6 ways smartphones are changing IT careers
By 2016, a billion consumers will use mobile devices worldwide, according to Forrester Research. Rising smartphone use is changing the way we interact with each other, in virtual space as well as the real world—but what does smartphone mania mean for IT careers? Here are six employment trends relating to smartphone success, with some opinions from professionals working behind the scenes in high tech.
1) Demand for specific engineering skills
Obviously, more smartphones mean greater demand for software developers and hardware engineers, but it isn't that simple. Professionals are needed with the skills to support the particular demands of smartphone engineering and development.
Bottom line, smartphones have to be small. Due to size and portability limitations, smartphone hardware differs significantly from laptop or desktop hardware. Also, smartphone multimedia design requires user experiences tailored to appear on screens about half the size of an index card.
2) Smaller and cheaper applications
With the importance of mobile delivery, companies are more interested in snack-sized applications at comparably lower prices. Mobile applications developers use metrics targeting the increased accessibility and shorter attention spans for these devices, encouraging specific, targeted information products with quicker turnaround times.
A traditional Web or system hosted application might be packed with features or information and come at a price of several thousand dollars, but apps in the mobile sphere don't need such a high density of data elements. Enterprises and individuals who purchase smartphone applications want them small, fast and affordable.
3) Mobile delivery of intraoffice content and training materials
According to Kelly Meeker, community manager at corporate content provider OpenSesame, enterprise training is starting to take on a different form in the mobile age.
"Organizations have begun to demand training content that is not only accessible on a mobile device, but appropriate to that device," Meeker says. "Training content should fit the attention span of the mobile device user…and should be designed to be consumed meaningfully on a small screen."
Designers of corporate training content once developed their materials for desktop, laptop or binder-paper media. Surging smartphone use is ushering in requirements for new methods of content production and distribution. And along with the use of mobile devices for work comes an emphasis on IT security and data protection, according to ZDNet.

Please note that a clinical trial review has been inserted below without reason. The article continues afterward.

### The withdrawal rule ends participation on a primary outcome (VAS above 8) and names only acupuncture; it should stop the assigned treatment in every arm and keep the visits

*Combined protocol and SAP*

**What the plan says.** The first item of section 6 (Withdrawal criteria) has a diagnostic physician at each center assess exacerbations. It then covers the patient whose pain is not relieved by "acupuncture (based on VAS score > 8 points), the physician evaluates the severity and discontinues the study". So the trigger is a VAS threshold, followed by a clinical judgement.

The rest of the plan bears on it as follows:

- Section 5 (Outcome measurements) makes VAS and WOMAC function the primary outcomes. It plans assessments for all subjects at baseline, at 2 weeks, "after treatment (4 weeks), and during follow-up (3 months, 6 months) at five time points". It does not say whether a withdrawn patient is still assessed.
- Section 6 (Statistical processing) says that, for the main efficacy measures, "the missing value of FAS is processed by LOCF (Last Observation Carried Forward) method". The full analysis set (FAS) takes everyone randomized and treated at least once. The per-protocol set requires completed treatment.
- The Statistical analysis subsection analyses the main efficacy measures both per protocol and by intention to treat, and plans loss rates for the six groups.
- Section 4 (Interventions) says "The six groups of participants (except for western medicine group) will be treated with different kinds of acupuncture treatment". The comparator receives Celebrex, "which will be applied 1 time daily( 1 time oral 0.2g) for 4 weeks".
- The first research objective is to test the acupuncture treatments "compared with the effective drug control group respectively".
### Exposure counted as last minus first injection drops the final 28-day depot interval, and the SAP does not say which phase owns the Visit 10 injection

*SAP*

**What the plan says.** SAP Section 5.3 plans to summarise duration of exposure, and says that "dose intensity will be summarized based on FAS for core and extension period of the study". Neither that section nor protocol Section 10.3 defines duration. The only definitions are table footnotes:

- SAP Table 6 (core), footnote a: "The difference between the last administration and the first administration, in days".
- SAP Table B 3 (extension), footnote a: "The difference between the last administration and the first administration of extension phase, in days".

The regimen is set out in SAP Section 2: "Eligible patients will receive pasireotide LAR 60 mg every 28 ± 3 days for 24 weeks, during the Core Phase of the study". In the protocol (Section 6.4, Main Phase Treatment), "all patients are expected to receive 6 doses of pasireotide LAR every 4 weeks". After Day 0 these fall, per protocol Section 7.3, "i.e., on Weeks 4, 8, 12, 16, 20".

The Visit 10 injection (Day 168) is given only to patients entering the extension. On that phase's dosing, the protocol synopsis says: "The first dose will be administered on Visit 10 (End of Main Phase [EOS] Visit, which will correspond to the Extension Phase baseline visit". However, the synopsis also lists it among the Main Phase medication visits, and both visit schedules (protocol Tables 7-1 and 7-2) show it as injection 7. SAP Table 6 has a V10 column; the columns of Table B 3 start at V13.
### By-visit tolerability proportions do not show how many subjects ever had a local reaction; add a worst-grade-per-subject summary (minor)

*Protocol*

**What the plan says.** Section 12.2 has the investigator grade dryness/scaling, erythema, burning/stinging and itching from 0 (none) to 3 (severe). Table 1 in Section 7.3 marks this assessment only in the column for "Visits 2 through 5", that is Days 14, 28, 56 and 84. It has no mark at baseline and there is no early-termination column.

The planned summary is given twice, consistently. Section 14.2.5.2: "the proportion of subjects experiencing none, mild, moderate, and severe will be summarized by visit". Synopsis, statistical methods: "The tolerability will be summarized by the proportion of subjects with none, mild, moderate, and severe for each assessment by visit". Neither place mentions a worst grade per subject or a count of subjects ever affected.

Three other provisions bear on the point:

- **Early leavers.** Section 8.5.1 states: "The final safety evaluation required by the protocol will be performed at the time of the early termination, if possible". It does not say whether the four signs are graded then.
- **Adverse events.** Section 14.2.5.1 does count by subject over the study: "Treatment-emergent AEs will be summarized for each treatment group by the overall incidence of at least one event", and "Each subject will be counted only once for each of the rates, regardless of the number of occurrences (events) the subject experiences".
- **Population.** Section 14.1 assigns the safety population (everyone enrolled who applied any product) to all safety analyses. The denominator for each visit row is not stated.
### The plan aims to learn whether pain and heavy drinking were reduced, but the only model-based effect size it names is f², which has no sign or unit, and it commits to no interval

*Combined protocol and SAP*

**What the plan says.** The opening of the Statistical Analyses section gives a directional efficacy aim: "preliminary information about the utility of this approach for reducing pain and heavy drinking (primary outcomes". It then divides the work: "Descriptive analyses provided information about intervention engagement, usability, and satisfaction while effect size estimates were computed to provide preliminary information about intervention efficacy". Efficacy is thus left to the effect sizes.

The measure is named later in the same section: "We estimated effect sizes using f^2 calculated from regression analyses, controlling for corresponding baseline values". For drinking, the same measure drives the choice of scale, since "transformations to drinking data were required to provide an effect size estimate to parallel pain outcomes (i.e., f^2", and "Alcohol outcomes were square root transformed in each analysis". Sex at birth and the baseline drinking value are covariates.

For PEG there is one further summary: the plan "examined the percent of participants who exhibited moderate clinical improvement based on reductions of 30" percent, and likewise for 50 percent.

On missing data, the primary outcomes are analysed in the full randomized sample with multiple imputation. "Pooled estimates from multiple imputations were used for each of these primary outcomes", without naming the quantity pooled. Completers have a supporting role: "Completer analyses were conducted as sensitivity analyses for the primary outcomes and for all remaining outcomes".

As most app developers know, Apple products lack support for Adobe Flash development technologies. In the absence of the design and development capabilities offered by Flash, new standards are rising to fill the void.
5) Shifting focus in hardware engineering
The mobile device industry continually pushes hardware engineers to increase processing power while decreasing power consumption. While this is a common goal in hardware engineering, it is even more important in the primarily battery-driven smartphone market.
Jeff Lyons, co-founder of smartphone repair chain myPhoneMD, indicates that hardware and software engineers will be moving toward mobile device development in greater numbers. For those looking to make a splash in the hardware innovation game, Lyons notes the importance of working on new or enhanced battery technologies.
"People in existing fields of hardware and software at every level," says Lyons, "are seeing by sales data alone that moving toward mobile makes sense as a part of their career strategy."
6) Changes to virtual marketing methods
Marketing on the full-size Web not only relied largely on Flash ads but often included pop-up windows or banner and sidebar elements. The mobile Web environment is proving itself inhospitable to these traditional methods; it seems that truly effective marketing techniques have yet to come to the multi-touch surface.
Some companies are hiring mobile applications developers to translate their existing marketing materials for smartphone users. Others are opting for a more technical strategy, using location-based media or relying on the camera and microphone capabilities of smartphone devices to create enhanced experiences for prospective customers.
IT job growth -- depending on the career
As smartphones continue to gobble up market share, it's likely that demand for some IT specialists could decline, while needs for other specializations might skyrocket. For example, ZDNet notes that someone will need to beef up the networks and back-end systems to support the traffic from all those smartphones.
There's good news, in general, for IT professionals. According to recent projections by the Bureau of Labor Statistics, software development and software systems engineering will be among the fastest-growing of all the computer and mathematical careers between 2010 and 2020. Out of the computer and mathematical occupations, applications software developers should see the most new jobs. The BLS predicts the fastest growth rate -- 32.4 percent -- for systems software developers.
Computer and mathematical occupations as a whole should add more than 778,000 new jobs between 2010 and 2020, reports the BLS, but the opportunities depend on the specific sector of the market. Even though the particular demands of the development and engineering marketplace might change, jobs are expected for savvy professionals with the right technical training.